Within the doctrine of this case we think that the plaintiff was entitled to recover the necessary costs and expenses which he was put to in securing the fund in question.
A different question, however, arises as to the plaintiff's claim for compensation for his services. It was held in Lent v. Howard ( 89 N.Y. 169), that "the principle is, that for the personal services of an executor or trustee in the discharge of executorial duties, or those which pertain to his trust, the commissions allowed by law are deemed to be a full equivalent;" but in that case the executor had carried on and managed a number of large farms for agricultural purposes for a series of years, and the court held that such services were not included in his duty as an executor, and it, therefore, sanctioned an allowance for his compensation for such services. (See, also, Greenough's Case, supra.)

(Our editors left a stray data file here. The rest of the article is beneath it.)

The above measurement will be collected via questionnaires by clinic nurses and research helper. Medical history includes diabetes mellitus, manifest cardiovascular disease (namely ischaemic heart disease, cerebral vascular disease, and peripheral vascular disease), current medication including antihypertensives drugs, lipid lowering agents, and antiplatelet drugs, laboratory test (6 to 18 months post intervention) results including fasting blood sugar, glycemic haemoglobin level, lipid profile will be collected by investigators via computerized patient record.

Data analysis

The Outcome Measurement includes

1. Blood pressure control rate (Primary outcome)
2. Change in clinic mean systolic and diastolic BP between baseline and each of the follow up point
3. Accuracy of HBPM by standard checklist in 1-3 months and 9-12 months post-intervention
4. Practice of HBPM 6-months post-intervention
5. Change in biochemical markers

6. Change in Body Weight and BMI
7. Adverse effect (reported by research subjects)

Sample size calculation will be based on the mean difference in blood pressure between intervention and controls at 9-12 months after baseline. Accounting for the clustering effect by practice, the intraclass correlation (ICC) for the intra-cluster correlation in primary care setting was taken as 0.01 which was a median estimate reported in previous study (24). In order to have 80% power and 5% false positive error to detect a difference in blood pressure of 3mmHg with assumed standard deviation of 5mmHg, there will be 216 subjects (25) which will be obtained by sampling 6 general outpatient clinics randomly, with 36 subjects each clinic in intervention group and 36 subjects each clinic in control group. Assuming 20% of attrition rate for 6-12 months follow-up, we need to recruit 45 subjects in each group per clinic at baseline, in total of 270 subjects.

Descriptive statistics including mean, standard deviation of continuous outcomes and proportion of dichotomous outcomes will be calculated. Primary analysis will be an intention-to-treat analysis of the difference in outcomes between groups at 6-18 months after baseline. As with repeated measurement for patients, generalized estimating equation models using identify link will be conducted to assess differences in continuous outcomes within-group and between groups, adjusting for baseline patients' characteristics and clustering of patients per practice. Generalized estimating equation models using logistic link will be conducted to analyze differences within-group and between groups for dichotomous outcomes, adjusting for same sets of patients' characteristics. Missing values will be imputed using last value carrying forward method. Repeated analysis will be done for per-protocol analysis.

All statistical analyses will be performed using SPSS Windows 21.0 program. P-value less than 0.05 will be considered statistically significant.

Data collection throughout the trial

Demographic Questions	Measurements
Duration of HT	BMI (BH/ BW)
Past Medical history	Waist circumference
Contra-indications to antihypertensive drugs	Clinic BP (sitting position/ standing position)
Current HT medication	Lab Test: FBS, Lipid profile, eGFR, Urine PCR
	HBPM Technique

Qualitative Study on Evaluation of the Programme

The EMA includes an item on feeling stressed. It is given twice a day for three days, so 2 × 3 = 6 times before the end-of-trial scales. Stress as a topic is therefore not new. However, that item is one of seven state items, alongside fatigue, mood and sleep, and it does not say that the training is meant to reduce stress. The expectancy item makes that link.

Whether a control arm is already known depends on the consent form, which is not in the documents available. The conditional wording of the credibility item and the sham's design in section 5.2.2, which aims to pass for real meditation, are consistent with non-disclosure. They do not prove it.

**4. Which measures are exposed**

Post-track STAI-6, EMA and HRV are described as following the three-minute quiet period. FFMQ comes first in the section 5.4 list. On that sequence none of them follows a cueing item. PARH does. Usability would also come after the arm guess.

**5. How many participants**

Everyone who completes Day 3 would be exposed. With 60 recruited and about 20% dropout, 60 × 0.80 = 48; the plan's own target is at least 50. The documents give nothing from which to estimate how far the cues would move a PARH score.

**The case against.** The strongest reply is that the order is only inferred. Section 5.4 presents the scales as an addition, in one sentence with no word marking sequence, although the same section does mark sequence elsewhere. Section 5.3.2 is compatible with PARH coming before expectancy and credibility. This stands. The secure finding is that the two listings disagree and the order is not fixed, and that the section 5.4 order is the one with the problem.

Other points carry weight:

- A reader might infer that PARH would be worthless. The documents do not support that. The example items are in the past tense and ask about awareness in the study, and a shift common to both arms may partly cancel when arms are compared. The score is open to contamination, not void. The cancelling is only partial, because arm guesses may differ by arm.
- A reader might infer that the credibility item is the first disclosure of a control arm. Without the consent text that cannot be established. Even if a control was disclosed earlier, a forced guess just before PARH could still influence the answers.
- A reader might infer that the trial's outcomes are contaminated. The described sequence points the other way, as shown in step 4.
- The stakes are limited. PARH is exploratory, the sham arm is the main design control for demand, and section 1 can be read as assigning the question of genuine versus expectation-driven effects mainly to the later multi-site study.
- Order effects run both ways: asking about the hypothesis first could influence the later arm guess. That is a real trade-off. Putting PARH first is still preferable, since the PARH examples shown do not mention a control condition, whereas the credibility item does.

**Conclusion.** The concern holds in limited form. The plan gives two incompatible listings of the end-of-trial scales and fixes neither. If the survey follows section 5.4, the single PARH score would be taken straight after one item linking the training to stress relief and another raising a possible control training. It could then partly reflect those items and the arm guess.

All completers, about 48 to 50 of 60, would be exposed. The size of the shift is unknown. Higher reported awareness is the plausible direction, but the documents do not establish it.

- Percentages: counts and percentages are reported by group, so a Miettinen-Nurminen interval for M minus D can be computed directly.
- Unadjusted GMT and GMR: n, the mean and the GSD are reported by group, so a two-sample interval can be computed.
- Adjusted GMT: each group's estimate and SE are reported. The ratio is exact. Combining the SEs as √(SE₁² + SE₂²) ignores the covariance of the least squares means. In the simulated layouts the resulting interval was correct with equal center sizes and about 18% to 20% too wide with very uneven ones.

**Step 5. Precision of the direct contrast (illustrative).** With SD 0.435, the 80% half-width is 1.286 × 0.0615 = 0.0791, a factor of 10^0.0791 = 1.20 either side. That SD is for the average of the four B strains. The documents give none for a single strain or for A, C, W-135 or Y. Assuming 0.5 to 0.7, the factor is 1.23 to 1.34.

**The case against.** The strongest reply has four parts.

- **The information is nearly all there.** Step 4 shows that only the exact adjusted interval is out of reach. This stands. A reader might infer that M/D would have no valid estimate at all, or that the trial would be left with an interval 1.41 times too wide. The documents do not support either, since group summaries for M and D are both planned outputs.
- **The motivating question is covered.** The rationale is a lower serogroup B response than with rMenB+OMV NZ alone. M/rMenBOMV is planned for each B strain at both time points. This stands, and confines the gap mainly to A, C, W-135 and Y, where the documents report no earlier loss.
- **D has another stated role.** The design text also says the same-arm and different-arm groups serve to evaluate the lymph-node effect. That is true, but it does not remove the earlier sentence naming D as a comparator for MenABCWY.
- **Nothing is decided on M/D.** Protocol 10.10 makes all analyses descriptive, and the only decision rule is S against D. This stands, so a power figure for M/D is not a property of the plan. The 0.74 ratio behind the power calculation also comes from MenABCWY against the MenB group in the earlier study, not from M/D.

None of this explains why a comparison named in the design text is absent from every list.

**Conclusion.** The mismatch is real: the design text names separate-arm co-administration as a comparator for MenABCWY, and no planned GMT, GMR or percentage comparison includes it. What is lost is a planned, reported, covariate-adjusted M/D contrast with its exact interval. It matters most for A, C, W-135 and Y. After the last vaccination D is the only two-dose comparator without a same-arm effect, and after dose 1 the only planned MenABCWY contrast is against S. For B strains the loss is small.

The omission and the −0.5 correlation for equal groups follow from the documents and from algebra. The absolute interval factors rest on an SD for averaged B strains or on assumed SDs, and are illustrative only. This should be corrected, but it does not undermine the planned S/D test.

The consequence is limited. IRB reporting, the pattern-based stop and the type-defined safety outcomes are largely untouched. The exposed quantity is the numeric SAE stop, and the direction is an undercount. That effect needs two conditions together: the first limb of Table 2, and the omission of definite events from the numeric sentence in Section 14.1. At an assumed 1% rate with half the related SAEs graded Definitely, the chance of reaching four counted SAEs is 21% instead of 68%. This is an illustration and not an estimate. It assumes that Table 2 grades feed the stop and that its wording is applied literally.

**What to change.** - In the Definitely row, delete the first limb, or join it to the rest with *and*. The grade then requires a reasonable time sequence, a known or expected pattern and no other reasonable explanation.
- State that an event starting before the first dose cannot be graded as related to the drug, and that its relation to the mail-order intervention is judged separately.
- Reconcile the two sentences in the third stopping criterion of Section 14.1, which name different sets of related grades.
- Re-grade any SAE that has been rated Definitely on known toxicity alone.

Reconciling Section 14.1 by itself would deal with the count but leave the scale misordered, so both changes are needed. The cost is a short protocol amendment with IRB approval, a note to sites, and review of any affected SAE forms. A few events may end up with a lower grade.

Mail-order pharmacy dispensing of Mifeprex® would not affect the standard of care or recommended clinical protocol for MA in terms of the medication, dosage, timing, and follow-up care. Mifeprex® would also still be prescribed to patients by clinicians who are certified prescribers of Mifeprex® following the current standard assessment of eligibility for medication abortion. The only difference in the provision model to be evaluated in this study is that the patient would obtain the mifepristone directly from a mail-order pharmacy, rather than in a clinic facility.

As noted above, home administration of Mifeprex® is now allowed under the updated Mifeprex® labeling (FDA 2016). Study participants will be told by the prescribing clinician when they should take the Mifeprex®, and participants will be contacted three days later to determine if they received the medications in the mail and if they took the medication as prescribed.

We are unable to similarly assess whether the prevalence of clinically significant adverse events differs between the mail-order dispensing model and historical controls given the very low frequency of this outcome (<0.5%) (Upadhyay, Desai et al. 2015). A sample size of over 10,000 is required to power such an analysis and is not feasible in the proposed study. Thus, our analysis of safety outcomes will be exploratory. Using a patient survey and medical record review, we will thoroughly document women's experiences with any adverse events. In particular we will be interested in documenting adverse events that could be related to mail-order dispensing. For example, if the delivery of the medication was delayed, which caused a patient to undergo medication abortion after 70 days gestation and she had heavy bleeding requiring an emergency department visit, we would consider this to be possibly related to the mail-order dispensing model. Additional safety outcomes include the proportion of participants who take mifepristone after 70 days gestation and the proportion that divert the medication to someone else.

We think the trustee in this case should have been allowed compensation for his services at the rate usually awarded to executors and administrators. Inasmuch as the sum in the hands of the trustee for distribution is found by the court and the commissions thereon can be accurately computed, we do not think it is necessary to have a rehearing of the case for the purpose of settling the allowances. The percentage allowed to executors and administrators on the sum received here, would amount to $695.85, and the allowance of such a sum is in accordance with the rule recently adopted as to the compensation of persons acting in a fiduciary capacity.
The order appealed from is, therefore, modified by deducting from the item allowed for personal services, the sum of $1,833.41 and, as modified, affirmed without cost to either party in this court.
All concur, except EARL, PECKHAM and O'BRIEN, JJ., dissenting.